Lee Gutkind is the founding editor of Creative Nonfiction and prize-winning author or editor of more than a dozen books, the most recent of which, Almost Human: Making Robots Think, was featured on The Daily Show with Jon Stewart. As founder of the creative nonfiction movement, according to Harper's Magazine, and the "godfather behind creative nonfiction" (Vanity Fair), Gutkind travels widely throughout the world giving workshops and readings, explaining the craft and the mission of the genre.
Superstition Review student editors Hanna Roen, Sarah Snyder, and Brooke Stevenson conducted this online interview with author Lee Gutkind.
Superstition Review: Your works and interests seem so wide-ranging, from the motorcycle life in Bike Fever to organ transplantation in Many Sleepless Nights. How do you decide what you're going to write about next?
Lee Gutkind: It's got to be a subject that intrigues me, that possesses the potential of a great narrative with real characters—and it has to always present the opportunity to make an impact, change the world, at least to a certain extent.
SR : On CNF.org we read that you call yourself an unlikely success. Could you expound on your atypical path to success? We think it might inspire some of our readers who are coming at writing from different avenues.
LG: Graduated high school in the 5th of my class. Weighed 220 pounds. Started in the military. Took jobs selling shoes, driving trucks, delivering beer—until I suddenly discovered my own potential and my appreciation of the written word.
SR: In "Dog Story," from Forever Fat: Essays by the Godfather, you fluently suggest the dog's thoughts when the officers take Icy away. How did your research for The Veterinarian's Touch: Profiles of Life among Animals and/or An Unspoken Art: Profiles of Veterinary Life help you characterize Icy, without anthropomorphizing him?
LG: I spent a lot of time with many veterinarians. And I figured none of my readers would actually think that my ideas about how dogs think were to be taken as if I could document them.
SR: You've said in an interview with The Adirondack Review that good creative nonfiction has more substance than style, substance meaning facts and the examination of them. What advice do you have for budding creative nonfiction writers trying to make their personal narratives "relate to a larger, extended readership?"
LG: Don't be egocentric; Reach out to readers all over the world—with a universal message.
SR: In your essay, "The Creative Nonfiction Police," you (I think bravely) recommend allowing characters in a piece a chance to defend themselves, and I was pleased that you addressed a concern that creative nonfiction characters may be upset by their appearances in work. How do you decide who you will consult and how do you go about discussing a sensitive subject with a character, such as the intimate story of your father in Forever Fat, or a mention of an ex-wife?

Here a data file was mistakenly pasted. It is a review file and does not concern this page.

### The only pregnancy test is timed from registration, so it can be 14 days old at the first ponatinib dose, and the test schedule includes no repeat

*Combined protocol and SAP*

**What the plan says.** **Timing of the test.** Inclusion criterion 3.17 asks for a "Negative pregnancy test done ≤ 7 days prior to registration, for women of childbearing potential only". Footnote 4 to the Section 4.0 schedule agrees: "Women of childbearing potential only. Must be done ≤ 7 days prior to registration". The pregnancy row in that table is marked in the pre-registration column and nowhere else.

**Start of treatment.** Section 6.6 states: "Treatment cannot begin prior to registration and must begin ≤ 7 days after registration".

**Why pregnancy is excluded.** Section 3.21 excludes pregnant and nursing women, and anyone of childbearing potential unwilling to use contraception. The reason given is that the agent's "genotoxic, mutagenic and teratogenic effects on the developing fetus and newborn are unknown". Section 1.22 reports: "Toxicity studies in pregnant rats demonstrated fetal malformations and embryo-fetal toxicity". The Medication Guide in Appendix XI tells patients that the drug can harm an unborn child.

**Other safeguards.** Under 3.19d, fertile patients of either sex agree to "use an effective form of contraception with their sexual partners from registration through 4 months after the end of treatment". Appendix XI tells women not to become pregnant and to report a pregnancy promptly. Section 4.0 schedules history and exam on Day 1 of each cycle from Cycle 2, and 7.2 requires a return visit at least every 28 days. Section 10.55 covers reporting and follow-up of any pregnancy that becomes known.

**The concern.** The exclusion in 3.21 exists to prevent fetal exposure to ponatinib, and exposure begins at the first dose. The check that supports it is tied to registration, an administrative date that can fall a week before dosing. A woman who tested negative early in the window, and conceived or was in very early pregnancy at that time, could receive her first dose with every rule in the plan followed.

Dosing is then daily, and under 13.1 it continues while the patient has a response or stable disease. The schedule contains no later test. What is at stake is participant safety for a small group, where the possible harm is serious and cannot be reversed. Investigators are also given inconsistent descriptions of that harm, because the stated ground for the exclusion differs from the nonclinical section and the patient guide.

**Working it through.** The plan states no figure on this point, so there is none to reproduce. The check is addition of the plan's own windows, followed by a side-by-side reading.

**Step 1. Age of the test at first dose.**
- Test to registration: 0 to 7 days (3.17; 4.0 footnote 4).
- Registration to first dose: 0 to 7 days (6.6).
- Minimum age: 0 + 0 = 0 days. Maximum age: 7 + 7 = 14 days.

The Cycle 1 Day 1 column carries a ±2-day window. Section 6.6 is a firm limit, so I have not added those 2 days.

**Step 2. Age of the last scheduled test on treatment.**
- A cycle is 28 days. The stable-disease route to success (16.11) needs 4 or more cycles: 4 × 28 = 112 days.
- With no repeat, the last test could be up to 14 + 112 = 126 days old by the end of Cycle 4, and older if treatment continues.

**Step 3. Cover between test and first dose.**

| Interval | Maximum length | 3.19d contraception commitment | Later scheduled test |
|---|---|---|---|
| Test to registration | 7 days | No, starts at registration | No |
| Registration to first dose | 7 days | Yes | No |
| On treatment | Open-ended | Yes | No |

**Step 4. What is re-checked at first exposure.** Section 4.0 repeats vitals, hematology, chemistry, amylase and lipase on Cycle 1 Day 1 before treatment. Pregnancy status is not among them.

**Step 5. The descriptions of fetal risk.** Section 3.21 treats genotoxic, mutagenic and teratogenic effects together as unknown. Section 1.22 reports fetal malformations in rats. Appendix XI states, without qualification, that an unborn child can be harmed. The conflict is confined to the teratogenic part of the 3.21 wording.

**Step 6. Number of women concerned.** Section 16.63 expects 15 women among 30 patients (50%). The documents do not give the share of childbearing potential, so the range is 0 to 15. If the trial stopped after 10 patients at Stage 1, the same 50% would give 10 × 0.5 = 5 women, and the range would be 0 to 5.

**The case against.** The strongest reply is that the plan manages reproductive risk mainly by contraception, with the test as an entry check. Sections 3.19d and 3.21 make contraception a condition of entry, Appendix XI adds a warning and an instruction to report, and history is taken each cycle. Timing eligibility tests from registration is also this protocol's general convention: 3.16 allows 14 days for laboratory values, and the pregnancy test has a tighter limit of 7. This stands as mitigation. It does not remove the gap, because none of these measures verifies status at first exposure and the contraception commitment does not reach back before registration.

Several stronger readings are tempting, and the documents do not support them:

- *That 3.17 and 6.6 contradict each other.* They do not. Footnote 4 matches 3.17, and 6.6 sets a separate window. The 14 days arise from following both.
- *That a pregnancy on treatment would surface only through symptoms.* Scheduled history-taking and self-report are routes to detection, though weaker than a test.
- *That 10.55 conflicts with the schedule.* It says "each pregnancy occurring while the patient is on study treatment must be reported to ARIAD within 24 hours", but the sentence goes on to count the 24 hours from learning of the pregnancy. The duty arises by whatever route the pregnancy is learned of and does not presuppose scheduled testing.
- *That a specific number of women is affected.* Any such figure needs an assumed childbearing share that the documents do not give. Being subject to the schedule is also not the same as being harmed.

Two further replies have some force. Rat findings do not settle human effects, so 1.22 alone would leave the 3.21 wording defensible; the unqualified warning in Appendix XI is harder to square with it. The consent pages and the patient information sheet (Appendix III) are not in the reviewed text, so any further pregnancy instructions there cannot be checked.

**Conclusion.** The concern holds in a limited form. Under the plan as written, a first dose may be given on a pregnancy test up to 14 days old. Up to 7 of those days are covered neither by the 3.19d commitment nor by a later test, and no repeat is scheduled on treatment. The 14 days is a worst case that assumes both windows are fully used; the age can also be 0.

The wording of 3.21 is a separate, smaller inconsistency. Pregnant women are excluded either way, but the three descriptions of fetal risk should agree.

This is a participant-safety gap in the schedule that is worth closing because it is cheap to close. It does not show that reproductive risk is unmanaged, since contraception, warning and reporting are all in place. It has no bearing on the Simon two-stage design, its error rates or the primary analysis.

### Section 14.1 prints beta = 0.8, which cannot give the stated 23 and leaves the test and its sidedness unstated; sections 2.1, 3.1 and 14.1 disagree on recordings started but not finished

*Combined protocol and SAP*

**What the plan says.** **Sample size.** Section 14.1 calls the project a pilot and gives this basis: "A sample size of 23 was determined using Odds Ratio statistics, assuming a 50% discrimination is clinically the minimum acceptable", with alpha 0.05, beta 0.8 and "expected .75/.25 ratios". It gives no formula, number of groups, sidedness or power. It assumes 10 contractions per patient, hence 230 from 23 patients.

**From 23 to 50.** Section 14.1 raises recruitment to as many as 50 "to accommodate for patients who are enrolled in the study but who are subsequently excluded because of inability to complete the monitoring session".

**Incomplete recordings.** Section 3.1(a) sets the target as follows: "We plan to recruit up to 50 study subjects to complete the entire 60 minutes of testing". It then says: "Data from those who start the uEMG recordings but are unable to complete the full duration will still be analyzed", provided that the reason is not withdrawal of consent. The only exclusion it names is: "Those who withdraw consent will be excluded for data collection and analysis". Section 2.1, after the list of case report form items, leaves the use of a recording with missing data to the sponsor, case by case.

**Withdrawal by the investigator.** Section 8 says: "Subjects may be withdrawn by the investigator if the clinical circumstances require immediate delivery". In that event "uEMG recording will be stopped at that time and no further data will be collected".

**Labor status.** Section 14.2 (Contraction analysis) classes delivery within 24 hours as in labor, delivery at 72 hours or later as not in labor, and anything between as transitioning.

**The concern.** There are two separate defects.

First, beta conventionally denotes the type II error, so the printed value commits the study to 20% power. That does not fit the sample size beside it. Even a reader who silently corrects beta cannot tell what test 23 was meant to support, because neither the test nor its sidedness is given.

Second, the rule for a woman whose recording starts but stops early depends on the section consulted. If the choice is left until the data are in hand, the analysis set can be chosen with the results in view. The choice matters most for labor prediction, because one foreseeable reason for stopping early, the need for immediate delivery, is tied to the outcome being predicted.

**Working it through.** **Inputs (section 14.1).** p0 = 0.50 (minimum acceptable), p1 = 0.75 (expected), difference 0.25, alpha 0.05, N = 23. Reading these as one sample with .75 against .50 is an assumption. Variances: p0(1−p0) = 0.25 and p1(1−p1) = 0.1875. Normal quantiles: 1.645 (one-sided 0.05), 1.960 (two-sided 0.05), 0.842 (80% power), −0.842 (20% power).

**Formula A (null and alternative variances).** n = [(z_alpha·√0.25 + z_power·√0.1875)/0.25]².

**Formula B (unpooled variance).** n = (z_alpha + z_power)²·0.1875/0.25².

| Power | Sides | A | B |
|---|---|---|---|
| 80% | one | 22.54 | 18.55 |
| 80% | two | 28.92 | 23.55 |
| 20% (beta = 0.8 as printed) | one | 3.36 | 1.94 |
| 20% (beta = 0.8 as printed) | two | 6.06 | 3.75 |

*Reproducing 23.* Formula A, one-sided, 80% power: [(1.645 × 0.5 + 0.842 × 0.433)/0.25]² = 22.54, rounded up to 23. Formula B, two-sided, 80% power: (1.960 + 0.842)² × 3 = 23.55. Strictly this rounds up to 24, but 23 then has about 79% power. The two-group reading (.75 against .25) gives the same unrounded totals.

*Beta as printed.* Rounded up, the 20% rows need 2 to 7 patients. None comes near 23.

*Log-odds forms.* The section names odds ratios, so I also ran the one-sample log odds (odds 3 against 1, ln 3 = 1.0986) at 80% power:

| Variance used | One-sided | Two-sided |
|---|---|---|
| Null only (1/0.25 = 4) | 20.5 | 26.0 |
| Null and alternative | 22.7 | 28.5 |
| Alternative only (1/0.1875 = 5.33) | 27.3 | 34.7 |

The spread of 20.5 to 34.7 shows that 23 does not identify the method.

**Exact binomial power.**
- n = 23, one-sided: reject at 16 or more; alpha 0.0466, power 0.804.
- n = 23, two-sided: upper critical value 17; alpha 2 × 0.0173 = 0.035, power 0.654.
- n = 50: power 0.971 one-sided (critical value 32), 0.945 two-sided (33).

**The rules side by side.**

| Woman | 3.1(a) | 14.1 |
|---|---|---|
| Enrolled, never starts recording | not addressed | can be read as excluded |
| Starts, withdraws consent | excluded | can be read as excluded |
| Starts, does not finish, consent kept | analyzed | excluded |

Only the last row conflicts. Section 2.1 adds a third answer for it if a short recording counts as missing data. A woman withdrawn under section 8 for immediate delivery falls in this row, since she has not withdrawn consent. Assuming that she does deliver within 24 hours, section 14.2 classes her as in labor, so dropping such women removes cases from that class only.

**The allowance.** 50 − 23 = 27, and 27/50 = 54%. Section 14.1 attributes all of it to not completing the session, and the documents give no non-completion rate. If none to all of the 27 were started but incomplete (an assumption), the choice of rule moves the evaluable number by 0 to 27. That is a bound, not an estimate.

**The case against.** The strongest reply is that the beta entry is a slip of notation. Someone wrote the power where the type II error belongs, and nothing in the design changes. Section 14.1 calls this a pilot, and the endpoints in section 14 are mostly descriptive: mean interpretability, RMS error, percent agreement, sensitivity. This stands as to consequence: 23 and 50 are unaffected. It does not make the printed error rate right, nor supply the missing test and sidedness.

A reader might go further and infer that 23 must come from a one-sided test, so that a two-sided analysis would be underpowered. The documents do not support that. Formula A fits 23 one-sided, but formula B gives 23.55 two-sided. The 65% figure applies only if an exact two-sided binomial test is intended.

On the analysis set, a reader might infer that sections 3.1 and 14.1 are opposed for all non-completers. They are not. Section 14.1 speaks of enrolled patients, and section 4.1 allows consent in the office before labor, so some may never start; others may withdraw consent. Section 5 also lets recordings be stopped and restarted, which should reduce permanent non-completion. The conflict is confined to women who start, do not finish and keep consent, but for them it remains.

LG: I evaluate each instance separately. I go back to the characters about whom I have written or am writing about if I believe that they have the ability to look at all sides of an issue or an idea. If they think they are always right—if they cannot see themselves as others might see them—then any efforts I might make to reach out to them, would be ineffective.
SR: Has your opinion about baseball changed since your time writing The Best Seat in Baseball, But You Have to Stand!?
LG: I think it has lost the magical aura, the excitement, humanity and mystery it once radiated. But so too have most professional sports. Hard to care about players who are so wealthy and self-obsessed.
SR: Which of your writing projects has been your favorite, taking into consideration both the field research that went into it and the final product?
LG: The life and death, the miracle and the tragedy confronted in Many Sleepless Nights changed my life.
SR: We read that you wanted to be a novelist when you were younger and you published God's Helicopter in 1983. Do you think you'll write another novel in the future?
LG: I hope so.
SR: Vanity Fair called you "The Godfather" of creative nonfiction. Any comments on that?
LG: It was the Godfather "behind" creative nonfiction. They wrote the story to make me look bad, but it brought the dialogue about the genre to the forefront of literature and helped solidify my standing as one of the leaders in the field.
SR: What was it like to be onThe Daily Show with Jon Stewart? Did Almost Human: Making Robots Think get anything like "the Colbert bump" after that appearance?
LG: It got a great bump in sales, but, alas, it did not last. Being a guest onThe Daily Show was a gas. I had a great time. That show was nominated for an Emmy.
SR: What are your interests beyond your scope of being a writer?
LG: My son is my main occupation—before being a writer.
SR: What do you like to read?
LG: The New York Times, the Wall Street Journal and, these days, I am re-reading classics, like War and Peace, Atlas Shrugged, On the Road, Down and Out in Paris and London.
SR: What are you working on now?
LG: A book about fatherhood—what are the challenges and rewards of being an old new dad.